Middle East

Syria crisis: Assad says no transition while 'terrorists' remain

Media playback is unsupported on your device
Media caption"Paris attacks a horrible crime" says Syrian President Bashar al-Assad, in TV interview

Syria's President Bashar al-Assad has said a political process to end the country's bloody civil war cannot begin while it is occupied by "terrorists".

Mr Assad told Italian state television the timetable for elections "starts after starting to defeat terrorism".

It is unclear whether he was referring only to Islamic State (IS) militants or also to Western-backed rebels.

Last week, 19 countries - including Mr Assad's allies - set a deadline of 1 January for the start of peace talks.

They signed a UN statement that calls for a ceasefire to be agreed by 14 May 2016 and for free elections to be held a year later.

Image copyright EPA
Image caption The US, UN and Russia have called for a ceasefire in Syria to be agreed by May 2016

Neither the Syrian government nor opposition were invited to take part in the event in Vienna so that the countries could present a unified message.

Syria 'not IS incubator'

In an interview with Rai TV broadcast on Wednesday night, the Syrian president stressed that no deadline for the start of a political transition could be set while parts of the country were not controlled by his government.

"This timetable starts after starting defeating terrorism. You cannot achieve anything politically while you have the terrorists taking over many areas in Syria," he said.

"If we talk after that, one year and a half to two years is enough for any transition."

Image copyright EPA
Image caption More than 250,000 people have been killed since an uprising against Mr Assad began in 2011

Mr Assad has in the past used the term "terrorists" to describe both jihadist groups like IS, which controls large swathes of Syria, and Western-backed rebel forces.

The president also insisted in the interview that Syria was not an "incubator" for IS, which controls large parts of the country's north and east.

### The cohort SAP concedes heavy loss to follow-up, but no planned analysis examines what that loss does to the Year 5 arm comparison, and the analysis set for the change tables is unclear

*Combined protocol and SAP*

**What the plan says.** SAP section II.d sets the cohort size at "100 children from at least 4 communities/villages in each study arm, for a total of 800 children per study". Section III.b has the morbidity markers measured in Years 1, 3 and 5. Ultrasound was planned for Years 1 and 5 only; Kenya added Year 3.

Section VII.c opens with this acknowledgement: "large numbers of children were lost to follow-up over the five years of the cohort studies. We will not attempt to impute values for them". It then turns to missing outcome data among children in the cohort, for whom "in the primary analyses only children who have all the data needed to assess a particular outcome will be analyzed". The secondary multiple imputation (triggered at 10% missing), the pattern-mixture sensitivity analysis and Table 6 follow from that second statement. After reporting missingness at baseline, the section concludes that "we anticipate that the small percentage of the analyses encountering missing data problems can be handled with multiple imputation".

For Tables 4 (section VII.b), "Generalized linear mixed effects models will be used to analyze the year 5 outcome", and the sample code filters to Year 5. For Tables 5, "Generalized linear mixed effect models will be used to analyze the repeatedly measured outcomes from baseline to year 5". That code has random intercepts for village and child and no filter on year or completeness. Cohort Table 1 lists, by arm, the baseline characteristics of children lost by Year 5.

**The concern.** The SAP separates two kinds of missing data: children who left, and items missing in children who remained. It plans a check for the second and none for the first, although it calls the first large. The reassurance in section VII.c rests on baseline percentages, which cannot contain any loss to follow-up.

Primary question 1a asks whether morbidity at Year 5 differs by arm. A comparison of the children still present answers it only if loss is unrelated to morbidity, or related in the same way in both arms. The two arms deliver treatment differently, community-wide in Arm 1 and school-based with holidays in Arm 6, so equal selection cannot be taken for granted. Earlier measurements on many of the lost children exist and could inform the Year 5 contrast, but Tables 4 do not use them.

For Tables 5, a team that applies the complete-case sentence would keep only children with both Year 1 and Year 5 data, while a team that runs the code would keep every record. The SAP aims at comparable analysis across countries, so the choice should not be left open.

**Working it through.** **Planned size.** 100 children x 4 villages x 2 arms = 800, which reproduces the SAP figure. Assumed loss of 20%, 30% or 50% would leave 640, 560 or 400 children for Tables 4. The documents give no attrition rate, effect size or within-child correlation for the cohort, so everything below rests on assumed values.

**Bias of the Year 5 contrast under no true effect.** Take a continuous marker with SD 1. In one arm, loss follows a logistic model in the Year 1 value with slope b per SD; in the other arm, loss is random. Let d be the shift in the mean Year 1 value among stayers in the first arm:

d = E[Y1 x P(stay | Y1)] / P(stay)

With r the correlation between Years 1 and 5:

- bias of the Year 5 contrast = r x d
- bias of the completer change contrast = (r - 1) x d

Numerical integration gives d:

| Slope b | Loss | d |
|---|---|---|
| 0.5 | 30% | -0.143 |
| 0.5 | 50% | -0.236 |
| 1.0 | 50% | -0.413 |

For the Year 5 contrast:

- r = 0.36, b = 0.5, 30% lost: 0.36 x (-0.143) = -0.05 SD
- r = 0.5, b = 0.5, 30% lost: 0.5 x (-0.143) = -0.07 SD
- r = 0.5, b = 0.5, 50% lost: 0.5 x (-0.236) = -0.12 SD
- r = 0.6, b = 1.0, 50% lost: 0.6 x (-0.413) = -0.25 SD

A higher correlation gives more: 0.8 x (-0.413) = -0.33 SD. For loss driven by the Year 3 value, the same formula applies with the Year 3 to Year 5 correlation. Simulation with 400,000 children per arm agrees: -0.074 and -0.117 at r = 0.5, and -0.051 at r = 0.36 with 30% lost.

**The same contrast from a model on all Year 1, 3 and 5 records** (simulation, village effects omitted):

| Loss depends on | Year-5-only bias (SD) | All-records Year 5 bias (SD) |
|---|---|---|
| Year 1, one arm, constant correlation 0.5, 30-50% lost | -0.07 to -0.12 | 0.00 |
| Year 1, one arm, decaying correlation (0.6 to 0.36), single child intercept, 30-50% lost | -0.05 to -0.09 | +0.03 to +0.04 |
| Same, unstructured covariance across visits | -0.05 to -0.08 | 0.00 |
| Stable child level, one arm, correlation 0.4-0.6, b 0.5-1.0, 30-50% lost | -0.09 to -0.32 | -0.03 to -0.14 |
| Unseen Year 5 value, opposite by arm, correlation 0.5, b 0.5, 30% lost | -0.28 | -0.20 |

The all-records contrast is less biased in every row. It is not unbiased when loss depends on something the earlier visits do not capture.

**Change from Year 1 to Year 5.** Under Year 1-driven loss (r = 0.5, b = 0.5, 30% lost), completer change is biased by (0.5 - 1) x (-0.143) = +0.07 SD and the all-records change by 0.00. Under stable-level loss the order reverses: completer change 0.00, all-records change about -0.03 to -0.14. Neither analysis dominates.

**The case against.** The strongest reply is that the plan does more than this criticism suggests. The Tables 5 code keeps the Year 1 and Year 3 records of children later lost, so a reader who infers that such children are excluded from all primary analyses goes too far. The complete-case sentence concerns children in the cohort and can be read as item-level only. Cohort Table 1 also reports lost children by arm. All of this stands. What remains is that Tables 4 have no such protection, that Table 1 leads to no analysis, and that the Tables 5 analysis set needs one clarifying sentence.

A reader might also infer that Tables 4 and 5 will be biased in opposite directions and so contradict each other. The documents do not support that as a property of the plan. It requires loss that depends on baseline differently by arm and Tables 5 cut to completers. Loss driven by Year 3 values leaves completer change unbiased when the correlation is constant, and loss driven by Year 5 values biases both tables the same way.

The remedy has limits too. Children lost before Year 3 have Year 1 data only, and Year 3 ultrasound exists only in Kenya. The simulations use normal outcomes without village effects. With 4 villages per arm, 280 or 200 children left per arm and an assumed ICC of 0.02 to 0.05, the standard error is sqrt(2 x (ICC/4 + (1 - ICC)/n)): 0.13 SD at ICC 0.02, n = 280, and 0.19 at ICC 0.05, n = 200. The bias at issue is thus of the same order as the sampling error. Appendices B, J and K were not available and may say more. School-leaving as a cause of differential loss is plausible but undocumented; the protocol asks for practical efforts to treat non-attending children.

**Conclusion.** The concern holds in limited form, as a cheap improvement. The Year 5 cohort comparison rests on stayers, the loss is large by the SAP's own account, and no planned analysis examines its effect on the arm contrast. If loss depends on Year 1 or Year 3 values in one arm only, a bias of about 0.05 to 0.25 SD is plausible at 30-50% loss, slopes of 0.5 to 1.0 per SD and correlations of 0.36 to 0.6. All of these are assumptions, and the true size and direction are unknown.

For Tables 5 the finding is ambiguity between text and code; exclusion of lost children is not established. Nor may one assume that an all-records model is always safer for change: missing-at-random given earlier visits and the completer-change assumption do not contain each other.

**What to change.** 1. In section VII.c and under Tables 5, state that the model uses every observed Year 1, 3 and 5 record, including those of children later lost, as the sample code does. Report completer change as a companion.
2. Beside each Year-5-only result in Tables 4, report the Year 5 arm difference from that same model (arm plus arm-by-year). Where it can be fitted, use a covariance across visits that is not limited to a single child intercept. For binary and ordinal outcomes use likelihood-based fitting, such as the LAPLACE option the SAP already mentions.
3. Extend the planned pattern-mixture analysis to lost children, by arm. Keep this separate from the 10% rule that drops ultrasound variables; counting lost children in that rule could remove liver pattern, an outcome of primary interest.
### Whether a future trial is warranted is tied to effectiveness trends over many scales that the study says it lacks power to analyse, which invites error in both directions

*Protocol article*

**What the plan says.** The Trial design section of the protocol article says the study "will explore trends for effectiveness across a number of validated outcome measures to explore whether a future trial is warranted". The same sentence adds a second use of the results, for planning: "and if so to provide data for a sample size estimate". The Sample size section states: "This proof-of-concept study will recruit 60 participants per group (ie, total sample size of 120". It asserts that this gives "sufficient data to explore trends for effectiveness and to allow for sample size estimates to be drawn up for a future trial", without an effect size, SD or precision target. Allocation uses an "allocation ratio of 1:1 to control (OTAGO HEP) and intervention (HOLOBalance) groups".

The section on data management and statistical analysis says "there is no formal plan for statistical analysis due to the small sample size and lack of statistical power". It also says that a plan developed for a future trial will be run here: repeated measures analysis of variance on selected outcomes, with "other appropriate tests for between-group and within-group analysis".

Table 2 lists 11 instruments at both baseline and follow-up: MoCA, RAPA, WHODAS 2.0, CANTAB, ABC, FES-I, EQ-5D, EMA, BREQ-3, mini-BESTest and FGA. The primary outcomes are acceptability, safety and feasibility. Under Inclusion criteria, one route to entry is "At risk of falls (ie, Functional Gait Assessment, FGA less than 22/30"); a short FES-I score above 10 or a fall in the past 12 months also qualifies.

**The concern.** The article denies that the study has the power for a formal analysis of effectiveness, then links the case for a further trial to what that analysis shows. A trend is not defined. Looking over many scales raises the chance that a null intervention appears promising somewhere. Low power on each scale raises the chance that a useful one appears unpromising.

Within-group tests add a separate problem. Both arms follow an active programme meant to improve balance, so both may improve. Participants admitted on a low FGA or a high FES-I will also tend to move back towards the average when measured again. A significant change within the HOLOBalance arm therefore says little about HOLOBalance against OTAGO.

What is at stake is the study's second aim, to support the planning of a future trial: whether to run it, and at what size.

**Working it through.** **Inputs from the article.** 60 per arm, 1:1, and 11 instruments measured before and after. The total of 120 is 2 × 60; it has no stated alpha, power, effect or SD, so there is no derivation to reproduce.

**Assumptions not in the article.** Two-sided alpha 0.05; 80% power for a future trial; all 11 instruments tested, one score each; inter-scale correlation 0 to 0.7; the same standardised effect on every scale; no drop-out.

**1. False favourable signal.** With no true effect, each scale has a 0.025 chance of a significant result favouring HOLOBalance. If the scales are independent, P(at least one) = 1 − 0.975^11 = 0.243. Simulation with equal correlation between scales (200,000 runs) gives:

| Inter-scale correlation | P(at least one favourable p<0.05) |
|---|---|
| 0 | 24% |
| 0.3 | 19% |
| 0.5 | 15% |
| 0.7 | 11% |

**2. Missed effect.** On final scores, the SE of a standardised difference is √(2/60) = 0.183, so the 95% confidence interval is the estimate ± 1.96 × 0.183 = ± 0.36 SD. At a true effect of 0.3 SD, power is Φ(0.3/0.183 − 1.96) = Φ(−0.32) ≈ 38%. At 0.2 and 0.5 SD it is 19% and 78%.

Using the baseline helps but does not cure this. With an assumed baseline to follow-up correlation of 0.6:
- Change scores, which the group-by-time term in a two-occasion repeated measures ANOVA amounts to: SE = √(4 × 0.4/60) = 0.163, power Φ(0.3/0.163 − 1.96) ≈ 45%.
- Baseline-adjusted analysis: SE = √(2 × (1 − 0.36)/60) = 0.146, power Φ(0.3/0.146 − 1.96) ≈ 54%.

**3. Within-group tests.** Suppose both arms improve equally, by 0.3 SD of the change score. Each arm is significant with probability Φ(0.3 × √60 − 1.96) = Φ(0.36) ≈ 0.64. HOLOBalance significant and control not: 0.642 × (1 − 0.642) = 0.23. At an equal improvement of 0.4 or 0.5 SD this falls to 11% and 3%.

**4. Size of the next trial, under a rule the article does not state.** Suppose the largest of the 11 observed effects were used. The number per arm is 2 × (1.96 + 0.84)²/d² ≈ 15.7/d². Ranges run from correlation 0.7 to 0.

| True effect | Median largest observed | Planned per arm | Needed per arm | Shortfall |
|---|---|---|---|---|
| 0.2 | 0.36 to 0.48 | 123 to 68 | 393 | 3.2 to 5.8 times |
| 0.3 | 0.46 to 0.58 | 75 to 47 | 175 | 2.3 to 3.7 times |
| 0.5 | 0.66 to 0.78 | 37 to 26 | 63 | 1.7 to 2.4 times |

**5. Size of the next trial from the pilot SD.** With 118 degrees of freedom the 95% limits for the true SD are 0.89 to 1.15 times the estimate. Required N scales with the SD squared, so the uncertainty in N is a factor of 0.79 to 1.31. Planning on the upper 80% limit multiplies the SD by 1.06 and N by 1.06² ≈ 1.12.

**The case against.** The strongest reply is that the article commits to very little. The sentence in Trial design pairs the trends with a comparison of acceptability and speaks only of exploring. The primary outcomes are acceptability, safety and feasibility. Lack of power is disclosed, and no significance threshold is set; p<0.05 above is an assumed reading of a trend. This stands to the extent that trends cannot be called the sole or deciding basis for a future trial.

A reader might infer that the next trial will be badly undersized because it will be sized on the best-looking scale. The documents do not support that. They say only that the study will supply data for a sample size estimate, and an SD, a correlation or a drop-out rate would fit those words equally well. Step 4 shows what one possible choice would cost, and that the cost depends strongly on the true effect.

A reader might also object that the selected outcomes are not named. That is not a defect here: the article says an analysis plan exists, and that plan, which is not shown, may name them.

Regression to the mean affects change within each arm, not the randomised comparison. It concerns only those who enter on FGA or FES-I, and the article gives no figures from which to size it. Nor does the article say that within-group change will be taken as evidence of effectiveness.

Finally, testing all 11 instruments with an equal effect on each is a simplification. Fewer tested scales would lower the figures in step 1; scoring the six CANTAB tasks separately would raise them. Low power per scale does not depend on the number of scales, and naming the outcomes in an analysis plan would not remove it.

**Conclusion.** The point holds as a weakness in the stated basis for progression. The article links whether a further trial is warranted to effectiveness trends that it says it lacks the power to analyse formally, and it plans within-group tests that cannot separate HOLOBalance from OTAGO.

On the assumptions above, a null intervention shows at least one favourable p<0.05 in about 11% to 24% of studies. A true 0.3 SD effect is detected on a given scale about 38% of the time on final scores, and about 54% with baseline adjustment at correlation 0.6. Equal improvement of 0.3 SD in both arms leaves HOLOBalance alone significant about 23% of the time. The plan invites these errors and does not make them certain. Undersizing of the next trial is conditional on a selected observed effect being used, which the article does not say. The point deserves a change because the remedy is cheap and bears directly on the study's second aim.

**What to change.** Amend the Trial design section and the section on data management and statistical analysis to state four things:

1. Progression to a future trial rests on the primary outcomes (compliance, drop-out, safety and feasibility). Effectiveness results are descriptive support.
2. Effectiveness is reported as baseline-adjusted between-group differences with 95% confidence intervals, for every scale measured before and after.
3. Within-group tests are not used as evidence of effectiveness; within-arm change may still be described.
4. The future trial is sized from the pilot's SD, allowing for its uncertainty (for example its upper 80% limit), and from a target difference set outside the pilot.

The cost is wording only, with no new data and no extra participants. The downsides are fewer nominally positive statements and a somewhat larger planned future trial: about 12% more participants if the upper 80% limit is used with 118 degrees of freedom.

The rise of the group, which "started in Iraq", was the result of "the support of the Turks and the Saudis and Qataris, and of course the Western policy that supported the terrorists in different ways", he said.

'Murderous dictator'

On Thursday morning, US President Barack Obama reiterated that the conflict in Syria would not end while Mr Assad remained in power.

"It is not going to be sufficient for us to have formal political processes that lead to Assad still being in power," he told reporters at the Asia-Pacific Economic Co-operation (Apec) summit in Manila.

Media playback is unsupported on your device
Media captionObama v the critics who call him weak on fighting IS

"The reason is not simply because of my opinion of him. It is because it is unimaginable that you can stop the civil war there when the overwhelming majority of people in Syria consider him to be a brutal, murderous dictator."

But he called Russia a constructive partner in the UN-backed efforts to end the Syrian conflict, despite its opposing views on the fate of Mr Assad.

Mr Obama also warned that while the fighting continued in Syria, there was no hope of eliminating IS.

More than 250,000 people have been killed since an uprising against Mr Assad began in March 2011. Eleven million others have been forced from their homes.